Thursday, March 22, 2012

Botany for K-1st (everyone really!)

I am linking this post with Homeschool Science Share and Tell 

Today, in the nature class I teach at our homeschool co-op, we explored the basic parts of a flower.* We also examined how water travels up the tubes in the stem and visibly into the petals!** We used white carnations. They are such pretty flowers and perfect for study. 
Last night my kindergartner and I placed about 20 drops of green food coloring into a glass jar. We put a stem of four carnations in the colored water. About four hours later, I checked on them and noticed there wasn't much of a change. 
(before cutting the individual stems shorter and adding additional coloring)

So, I cut the stems shorter and added about a teaspoon more of food coloring. Within an hour we saw slight coloring of the petals! 
(results after seven hours)

This morning we printed and cut out  "Parts of a Flower Flap" from Homeschool Share. (Look under Printables for the "Part's of a Flower Flap".) It was a perfect learning activity for our dissection. I added a simplified definition for each which I share in the sentence below.
We used our magnifying glasses to look closely at the four main parts of a flower: the petals (attract pollinators), the stamen (makes pollen), the pistil (uses the pollen to make seeds) and the sepals (protect the flower before it blooms).
We peeled back the sepals (dark green leaf-like structure) and a few petals to uncover the stamens-the long tubes with a fuzzy(ish) top.
In the center you can see a light green bulb shaped object-that's part of the pistil where the seeds will develop if pollinated.
Here is a close up of the stamens on the right and the pistil on the left.
We didn't delve into the specific parts of the stamen (filament and anthers) or pistil (stigma, style, and the ovary which houses the ovules) in our class.
Here is a magnified picture of the inside of the pistil (technically the ovary and you can see the individual ovules)-where the seeds/fruit will develop if pollinated.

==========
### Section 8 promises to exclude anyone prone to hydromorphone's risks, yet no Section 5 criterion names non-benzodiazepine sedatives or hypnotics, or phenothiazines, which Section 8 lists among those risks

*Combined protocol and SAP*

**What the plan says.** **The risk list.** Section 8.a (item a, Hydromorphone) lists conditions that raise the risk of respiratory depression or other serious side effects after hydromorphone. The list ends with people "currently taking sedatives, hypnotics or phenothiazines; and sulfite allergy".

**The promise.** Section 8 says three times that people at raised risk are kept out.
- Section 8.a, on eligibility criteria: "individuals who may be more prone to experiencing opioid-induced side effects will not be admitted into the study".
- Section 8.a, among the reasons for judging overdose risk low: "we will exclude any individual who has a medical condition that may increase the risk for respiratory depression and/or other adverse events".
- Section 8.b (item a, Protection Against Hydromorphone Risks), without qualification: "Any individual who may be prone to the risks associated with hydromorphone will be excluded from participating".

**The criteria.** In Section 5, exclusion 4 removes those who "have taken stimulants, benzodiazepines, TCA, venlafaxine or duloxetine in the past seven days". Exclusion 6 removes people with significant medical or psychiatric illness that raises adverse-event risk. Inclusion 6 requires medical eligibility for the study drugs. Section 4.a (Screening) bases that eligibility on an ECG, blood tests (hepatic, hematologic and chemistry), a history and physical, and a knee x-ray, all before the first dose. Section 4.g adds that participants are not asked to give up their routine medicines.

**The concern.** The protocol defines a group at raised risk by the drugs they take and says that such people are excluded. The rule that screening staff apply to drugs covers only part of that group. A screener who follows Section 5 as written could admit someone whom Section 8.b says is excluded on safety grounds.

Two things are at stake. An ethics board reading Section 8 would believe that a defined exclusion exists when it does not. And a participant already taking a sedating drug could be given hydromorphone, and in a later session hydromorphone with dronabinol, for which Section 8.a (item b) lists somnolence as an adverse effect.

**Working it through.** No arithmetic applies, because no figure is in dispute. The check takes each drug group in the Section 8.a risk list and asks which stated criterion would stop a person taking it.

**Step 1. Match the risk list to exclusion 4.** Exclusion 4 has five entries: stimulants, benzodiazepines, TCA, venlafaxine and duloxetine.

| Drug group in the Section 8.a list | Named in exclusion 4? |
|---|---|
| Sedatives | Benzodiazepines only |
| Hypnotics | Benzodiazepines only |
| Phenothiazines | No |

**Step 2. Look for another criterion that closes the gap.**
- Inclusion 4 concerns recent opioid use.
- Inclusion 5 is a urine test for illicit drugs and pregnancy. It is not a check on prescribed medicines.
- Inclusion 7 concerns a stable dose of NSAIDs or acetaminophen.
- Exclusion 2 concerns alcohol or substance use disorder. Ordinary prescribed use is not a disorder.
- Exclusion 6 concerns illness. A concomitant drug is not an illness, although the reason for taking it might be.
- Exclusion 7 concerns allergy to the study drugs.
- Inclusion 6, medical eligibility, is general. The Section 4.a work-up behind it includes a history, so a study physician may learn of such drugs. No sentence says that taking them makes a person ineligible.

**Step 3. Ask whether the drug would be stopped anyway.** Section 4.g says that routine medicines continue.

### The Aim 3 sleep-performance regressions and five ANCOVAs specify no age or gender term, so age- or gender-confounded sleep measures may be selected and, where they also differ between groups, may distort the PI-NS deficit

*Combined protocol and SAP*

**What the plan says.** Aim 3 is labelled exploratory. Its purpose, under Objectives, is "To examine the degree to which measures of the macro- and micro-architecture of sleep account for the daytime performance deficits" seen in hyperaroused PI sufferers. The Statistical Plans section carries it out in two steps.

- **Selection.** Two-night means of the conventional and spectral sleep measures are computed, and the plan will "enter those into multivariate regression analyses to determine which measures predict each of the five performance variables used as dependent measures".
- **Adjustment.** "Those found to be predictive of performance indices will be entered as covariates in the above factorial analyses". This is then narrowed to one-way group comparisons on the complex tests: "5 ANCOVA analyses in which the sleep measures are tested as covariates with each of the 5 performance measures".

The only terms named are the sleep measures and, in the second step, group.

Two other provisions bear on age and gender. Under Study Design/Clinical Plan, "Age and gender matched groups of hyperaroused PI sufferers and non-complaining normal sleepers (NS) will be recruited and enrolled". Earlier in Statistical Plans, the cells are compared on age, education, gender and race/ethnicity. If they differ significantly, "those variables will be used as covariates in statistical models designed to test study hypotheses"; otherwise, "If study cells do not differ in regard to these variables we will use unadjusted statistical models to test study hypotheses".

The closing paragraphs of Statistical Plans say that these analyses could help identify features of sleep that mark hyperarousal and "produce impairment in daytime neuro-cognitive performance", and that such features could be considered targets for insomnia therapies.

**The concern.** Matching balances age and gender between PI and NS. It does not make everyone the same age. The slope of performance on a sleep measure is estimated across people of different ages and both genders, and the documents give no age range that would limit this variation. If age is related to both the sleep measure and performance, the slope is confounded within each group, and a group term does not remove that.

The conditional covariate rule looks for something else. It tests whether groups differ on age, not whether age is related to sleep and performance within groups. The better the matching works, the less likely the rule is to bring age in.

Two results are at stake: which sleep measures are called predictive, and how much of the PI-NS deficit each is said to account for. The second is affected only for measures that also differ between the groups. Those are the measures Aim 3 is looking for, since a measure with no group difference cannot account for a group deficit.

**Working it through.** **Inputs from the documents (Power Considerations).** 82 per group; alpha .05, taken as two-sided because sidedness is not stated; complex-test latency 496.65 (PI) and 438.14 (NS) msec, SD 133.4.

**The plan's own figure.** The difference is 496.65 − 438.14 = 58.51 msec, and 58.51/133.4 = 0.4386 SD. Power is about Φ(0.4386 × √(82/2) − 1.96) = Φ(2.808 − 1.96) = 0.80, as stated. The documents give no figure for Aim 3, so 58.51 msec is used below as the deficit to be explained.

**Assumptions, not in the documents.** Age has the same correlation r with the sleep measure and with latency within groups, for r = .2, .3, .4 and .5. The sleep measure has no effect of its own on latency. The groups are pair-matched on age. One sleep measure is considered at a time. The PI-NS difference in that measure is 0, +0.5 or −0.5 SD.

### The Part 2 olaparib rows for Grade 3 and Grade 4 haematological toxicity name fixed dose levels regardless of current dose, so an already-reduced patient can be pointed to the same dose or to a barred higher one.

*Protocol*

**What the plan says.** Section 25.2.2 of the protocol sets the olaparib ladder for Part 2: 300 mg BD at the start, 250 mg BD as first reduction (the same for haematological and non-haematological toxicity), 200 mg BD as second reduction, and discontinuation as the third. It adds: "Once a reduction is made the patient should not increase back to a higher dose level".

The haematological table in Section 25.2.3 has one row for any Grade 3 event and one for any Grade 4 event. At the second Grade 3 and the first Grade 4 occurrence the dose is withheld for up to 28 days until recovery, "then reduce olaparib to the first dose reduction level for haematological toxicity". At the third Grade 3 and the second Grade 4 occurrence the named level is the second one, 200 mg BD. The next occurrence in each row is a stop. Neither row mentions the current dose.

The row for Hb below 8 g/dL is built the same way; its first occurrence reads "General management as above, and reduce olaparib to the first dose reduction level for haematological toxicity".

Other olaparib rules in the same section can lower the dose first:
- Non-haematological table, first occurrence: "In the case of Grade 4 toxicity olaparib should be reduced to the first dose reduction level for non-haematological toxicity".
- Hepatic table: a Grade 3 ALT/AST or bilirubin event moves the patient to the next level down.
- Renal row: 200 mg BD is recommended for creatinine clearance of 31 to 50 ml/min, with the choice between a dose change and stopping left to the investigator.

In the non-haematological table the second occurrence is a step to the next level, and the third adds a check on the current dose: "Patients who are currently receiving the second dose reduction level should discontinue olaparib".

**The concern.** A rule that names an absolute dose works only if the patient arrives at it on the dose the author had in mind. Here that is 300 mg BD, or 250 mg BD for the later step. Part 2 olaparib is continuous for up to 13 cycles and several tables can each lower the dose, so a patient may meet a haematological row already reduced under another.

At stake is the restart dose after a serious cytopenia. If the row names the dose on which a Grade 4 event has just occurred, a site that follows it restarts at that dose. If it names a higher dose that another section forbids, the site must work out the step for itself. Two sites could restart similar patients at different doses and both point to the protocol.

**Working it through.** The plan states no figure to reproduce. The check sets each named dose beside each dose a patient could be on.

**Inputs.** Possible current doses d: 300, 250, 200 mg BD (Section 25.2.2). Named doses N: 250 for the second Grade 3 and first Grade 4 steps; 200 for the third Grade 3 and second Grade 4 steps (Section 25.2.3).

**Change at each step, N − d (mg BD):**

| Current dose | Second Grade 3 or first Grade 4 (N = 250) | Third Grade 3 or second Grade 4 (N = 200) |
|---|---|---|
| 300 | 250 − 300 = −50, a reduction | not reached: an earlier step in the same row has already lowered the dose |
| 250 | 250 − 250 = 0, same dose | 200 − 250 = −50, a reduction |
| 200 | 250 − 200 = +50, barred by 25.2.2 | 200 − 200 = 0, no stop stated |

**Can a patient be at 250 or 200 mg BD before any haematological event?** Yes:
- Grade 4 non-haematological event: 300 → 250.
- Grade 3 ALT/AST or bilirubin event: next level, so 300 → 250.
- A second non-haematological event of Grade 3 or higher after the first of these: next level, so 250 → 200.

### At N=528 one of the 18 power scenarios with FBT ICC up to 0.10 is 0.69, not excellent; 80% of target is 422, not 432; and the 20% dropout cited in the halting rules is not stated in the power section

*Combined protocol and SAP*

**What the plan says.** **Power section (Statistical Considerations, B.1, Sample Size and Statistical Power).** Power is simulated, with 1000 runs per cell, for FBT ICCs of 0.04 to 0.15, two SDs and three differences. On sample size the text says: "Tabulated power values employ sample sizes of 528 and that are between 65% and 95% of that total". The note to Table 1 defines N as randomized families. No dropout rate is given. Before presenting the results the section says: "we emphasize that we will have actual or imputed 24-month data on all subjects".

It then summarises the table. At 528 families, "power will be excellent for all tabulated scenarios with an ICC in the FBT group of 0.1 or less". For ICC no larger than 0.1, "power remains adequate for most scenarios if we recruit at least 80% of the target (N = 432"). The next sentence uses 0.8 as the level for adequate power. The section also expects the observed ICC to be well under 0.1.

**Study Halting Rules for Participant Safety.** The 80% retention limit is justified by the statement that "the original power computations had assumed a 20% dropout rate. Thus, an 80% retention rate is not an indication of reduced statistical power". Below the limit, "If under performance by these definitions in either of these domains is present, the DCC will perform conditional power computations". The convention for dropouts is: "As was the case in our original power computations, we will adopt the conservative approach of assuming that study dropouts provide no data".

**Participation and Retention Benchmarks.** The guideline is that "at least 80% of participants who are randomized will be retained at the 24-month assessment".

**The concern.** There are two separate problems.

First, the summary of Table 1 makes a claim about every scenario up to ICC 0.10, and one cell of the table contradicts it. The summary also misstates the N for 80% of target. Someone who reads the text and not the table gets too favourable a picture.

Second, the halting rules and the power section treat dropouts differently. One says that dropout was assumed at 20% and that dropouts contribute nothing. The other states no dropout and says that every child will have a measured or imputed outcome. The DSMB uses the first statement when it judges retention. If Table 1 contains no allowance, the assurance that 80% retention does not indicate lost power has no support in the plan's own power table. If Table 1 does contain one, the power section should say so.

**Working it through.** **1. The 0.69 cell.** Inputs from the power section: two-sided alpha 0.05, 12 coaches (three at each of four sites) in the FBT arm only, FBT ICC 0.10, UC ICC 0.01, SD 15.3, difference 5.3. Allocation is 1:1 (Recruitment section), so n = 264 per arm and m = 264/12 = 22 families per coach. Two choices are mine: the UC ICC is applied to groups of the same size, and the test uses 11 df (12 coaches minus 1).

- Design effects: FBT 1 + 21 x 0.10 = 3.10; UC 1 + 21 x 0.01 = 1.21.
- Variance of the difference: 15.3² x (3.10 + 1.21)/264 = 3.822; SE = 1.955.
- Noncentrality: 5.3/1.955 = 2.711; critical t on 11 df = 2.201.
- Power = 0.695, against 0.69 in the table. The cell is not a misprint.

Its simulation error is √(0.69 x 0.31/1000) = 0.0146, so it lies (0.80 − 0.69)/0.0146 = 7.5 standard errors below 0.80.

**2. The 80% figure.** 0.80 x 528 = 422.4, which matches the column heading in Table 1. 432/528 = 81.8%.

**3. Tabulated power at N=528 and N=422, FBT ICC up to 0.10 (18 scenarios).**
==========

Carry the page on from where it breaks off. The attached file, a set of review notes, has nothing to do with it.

*My research for basic parts of a flower came from The Usborne First Complete Book of Nature and various online Google searches to dig a little deeper.

**Mudpies to Magnets: A Preschool Science Curriculum- I remembered coloring petals years ago with our first child and tried doing the experiment from memory.  I double checked the book for this post and it states to cut all but six inches off the stem at an angle and use 10 drops of coloring to 1/4 c of water. Mudpies to Magnets is a fabulous science resource for little ones!


  1. You know - we did the carnation thing last year, but never dissected the flower. I need to do this with the kids.

    I KNOW Nature Detectives is an awesome class, Hope!

    1. Thank you, Mary! Send the kids over next week and we'll have science lab while you unpack!

  2. I never get tired to the carnation experiment. The kids are amazed every time! Last year was our first time dissecting flowers. I actually went to a florist and asked for a few old flowers for a school project and he gave me an entire bag of different kinds. Comparing all the different flowers was an awesome activity.

    1. Marci, What a great idea! I'm so glad the florist was so giving to you guys. What a great experience, being able to compare many different kinds!

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